Courtesy 1001 Inventions
"A child studies a globe at the "1001 Inventions" exhibit on Muslim scientific contributions throughout history. The traveling exhibit runs at the California Science Center through December.
Innovations from the Muslim world during a millennium of discovery and invention are on display until the end of 2011 at the California Science Center in Exposition Park. Some very eager kids recently dropped by the “1001 Inventions” exhibit.
For the third and fifth graders of Theodore Alexander Science Center School, there was so much to see and so little time. Eric Jones and several classmates fidgeted with as many electronic doodads, interactive games and touchscreens as they could.
“It was, let me see," Jones said as he took a moment to decide which invention he enjoyed the most. "The one where you put water in it and it floats like pipes.”
Guadalupe Romero, 11, loved the replica of a 9th-century darkroom that, to her, resembled outer space. By waving her hand, she could match objects hidden among the stars. That was fun – and she also understood the lesson it taught.
“That cameras act the same as your eyes,” said Romero as she pointed to the demonstration.
A Middle Eastern scientist invented that darkroom model over 1,000 years ago. These days, we call it the "camera obscura" – there’s one along Ocean Avenue in Santa Monica. The mechanism helped people figure out how optics work.
Curators of this traveling exhibit say they’ll enlighten visitors with show-and-tell displays of many more mechanical devices from a golden age of Muslim civilization – from simple items we take for granted like soap, perfumes, hand creams and coffee to grandiose artifacts like a model of a Chinese ship the size of a football field.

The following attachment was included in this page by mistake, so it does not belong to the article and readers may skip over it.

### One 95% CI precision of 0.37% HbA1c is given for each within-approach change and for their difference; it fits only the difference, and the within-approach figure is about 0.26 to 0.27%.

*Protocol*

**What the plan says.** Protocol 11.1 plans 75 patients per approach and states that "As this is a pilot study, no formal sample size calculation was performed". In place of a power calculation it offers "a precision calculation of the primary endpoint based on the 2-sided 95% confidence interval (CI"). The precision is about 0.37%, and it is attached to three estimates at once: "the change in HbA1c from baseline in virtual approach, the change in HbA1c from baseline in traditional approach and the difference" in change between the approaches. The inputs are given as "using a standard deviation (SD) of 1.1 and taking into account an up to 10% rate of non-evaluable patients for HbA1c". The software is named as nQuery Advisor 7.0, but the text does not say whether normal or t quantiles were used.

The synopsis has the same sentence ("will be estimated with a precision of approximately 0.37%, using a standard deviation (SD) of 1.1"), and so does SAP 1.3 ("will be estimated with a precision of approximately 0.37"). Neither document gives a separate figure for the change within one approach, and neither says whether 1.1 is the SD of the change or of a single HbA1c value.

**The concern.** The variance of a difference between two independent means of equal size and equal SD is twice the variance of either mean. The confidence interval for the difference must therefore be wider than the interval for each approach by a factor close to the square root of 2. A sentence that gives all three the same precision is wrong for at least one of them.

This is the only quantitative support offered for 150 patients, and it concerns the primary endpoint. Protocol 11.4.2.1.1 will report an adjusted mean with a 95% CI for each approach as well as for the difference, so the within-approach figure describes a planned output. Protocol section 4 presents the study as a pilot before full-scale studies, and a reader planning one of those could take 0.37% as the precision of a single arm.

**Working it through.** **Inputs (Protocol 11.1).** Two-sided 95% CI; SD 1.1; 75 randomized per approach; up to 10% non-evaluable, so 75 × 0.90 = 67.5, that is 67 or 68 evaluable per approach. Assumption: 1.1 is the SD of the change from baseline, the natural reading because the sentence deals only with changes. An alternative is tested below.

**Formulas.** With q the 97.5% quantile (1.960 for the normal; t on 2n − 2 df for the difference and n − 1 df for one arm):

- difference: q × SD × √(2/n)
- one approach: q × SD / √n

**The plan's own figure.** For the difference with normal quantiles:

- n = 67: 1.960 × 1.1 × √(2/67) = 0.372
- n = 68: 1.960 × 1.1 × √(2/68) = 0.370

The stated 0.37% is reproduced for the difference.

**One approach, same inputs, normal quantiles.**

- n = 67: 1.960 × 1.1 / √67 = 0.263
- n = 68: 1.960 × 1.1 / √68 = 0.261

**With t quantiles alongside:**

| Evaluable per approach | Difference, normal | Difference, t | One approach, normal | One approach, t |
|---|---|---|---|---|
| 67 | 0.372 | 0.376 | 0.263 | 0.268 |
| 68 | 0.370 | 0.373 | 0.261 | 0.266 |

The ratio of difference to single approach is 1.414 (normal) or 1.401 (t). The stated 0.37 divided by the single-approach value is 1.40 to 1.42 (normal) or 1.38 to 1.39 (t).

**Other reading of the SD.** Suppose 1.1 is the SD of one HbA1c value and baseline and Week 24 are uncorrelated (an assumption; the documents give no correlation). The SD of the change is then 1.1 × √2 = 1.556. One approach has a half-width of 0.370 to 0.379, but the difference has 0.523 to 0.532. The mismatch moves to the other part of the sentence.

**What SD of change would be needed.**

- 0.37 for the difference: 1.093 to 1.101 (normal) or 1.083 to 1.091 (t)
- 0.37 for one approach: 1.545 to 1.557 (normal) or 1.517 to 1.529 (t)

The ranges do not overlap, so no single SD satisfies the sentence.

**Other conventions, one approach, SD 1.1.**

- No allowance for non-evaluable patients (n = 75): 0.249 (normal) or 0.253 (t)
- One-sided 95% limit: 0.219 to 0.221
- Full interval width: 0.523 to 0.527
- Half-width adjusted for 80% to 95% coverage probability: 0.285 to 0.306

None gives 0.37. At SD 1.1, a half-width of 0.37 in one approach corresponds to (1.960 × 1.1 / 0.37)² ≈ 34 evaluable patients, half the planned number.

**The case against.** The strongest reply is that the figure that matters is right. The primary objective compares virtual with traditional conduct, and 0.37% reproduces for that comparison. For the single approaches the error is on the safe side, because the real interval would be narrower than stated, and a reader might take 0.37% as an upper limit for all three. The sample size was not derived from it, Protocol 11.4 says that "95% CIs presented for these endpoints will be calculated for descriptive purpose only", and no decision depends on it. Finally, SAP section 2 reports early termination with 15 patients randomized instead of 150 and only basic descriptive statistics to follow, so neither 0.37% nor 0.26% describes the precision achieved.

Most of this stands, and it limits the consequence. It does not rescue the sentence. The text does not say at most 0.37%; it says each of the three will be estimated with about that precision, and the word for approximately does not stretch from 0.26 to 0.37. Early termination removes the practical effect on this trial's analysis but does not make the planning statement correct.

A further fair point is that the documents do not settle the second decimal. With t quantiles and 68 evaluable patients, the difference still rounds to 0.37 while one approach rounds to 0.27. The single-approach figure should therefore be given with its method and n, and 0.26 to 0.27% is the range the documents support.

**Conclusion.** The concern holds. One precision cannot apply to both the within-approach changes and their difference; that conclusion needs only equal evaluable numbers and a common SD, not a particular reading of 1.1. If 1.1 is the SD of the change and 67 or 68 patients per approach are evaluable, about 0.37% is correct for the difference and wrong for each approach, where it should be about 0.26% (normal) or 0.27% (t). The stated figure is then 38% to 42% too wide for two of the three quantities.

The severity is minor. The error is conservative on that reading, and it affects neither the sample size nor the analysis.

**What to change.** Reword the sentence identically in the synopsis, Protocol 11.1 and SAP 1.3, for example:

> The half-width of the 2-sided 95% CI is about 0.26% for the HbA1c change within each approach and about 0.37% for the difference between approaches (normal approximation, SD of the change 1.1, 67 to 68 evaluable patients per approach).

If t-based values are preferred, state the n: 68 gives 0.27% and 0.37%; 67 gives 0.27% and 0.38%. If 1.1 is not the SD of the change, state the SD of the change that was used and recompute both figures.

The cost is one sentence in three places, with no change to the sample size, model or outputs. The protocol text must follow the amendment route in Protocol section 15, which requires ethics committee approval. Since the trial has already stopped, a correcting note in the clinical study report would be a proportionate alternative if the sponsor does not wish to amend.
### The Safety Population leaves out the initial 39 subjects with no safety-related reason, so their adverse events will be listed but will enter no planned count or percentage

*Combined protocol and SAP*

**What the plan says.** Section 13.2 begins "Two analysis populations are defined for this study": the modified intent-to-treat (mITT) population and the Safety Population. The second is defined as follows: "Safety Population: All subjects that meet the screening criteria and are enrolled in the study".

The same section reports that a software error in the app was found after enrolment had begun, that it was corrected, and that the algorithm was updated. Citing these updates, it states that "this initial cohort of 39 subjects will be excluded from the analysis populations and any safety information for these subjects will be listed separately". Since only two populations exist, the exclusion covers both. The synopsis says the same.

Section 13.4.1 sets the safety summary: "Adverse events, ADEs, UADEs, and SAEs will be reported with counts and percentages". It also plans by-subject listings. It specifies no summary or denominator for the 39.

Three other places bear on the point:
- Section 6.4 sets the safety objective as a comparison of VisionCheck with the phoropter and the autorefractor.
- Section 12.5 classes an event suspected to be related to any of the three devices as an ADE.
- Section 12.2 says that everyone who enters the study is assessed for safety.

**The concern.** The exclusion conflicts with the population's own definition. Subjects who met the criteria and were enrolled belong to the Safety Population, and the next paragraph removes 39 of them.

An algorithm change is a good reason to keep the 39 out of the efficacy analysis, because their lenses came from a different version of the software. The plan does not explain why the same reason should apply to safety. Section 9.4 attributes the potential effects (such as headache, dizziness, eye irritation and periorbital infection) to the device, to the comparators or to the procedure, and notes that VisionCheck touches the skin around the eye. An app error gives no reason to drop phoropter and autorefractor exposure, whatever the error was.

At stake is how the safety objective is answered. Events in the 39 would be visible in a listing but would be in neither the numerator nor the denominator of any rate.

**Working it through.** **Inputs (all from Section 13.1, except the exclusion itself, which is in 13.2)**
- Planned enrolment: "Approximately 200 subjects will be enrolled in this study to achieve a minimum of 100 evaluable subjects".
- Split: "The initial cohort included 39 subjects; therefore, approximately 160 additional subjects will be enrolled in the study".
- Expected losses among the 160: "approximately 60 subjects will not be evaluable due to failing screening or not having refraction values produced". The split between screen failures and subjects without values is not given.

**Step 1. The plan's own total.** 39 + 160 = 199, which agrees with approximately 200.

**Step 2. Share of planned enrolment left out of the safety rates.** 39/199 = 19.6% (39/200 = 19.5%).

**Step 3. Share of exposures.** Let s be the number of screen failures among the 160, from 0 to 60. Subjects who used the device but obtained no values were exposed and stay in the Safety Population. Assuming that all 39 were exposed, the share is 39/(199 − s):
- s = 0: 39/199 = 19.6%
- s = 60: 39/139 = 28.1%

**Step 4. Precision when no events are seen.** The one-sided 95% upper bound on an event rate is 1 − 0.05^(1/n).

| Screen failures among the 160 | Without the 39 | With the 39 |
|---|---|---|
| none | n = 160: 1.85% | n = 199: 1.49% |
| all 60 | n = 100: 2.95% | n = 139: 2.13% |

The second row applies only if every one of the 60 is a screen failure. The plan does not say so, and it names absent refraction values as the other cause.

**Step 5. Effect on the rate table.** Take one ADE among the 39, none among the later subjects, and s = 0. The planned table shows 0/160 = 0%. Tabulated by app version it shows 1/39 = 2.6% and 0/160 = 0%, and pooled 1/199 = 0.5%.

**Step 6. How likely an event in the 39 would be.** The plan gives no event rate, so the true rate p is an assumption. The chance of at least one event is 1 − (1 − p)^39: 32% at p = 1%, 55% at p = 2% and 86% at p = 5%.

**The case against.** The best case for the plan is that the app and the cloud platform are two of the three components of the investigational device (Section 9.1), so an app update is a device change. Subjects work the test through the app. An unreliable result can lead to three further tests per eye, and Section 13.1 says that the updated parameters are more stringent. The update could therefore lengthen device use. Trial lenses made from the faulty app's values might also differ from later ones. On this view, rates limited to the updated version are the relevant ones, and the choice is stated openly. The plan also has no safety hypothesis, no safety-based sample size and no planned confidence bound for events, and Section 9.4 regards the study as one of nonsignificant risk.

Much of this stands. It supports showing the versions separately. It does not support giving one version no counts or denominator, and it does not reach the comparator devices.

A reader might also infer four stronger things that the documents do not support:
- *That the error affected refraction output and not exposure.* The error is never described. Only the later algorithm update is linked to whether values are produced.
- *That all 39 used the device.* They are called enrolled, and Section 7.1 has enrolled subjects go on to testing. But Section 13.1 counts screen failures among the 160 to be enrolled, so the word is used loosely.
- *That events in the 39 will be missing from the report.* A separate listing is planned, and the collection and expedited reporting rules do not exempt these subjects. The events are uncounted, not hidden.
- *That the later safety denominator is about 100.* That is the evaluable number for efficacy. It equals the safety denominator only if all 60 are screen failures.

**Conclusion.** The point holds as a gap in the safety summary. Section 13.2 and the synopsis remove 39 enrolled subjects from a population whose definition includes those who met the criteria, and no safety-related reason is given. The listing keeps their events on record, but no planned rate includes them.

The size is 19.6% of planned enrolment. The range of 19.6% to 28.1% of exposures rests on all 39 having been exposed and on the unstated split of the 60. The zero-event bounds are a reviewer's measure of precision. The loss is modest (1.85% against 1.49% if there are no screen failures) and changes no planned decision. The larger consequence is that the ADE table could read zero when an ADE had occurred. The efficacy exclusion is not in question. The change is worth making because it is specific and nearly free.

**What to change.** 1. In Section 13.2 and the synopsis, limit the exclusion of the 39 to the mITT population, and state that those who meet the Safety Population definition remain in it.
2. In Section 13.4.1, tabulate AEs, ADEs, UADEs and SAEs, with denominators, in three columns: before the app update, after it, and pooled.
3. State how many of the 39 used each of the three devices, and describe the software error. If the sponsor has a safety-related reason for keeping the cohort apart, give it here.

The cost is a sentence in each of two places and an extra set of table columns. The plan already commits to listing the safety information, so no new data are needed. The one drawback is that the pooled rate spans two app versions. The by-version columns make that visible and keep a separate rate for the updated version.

Or a 20-foot-high replica of the Elephant Clock. Muslim engineer Al-Jazari designed that water-filled timekeeper during the 12th century.
One question the museum show doesn’t clear up is why it’s taken hundreds of years for historians to figure out who these innovators were.
“It’s a very difficult thing to answer," said author and educator Maurice Coles, who organized the “1001 Inventions” exhibit. “It’s only recently that we understand that [the Arab scientists] that worked to translate into Latin and then from Latin into the various European languages and so on and so forth, and yet it hasn’t been acknowledged.”
California Science Center coordinator Diane Perlov offers another theory about why Western scholars overlooked Eastern scientific contributions for thousands of years.
“The Middle Ages was always considered the Dark Ages of Europe," Perlov stated. "But while it was the Dark Ages of Europe, there was a flourishing of arts and sciences in this part of the world and people don’t know about it.”
That’s one reason Mimi Al Mazroui from Dubai is excited about working with the exhibit and a related IMAX movie screening next door. She thinks both will help people reconsider some of their preconceptions about the Muslim world. “When you get to know people from the Middle East, I think that will help a lot to change the way people think and to break the stereotypes.”
That includes stereotypes that portray Islam as a violent religion. Curators say the exhibit attempts to correct that notion by emphasizing facts about Muslim culture, religion and history.
During its stops in London, Istanbul, New York and other cities, more than a million people have toured the “1001 Inventions” exhibit. Visitors to the California Science Center will be able to see it through late December.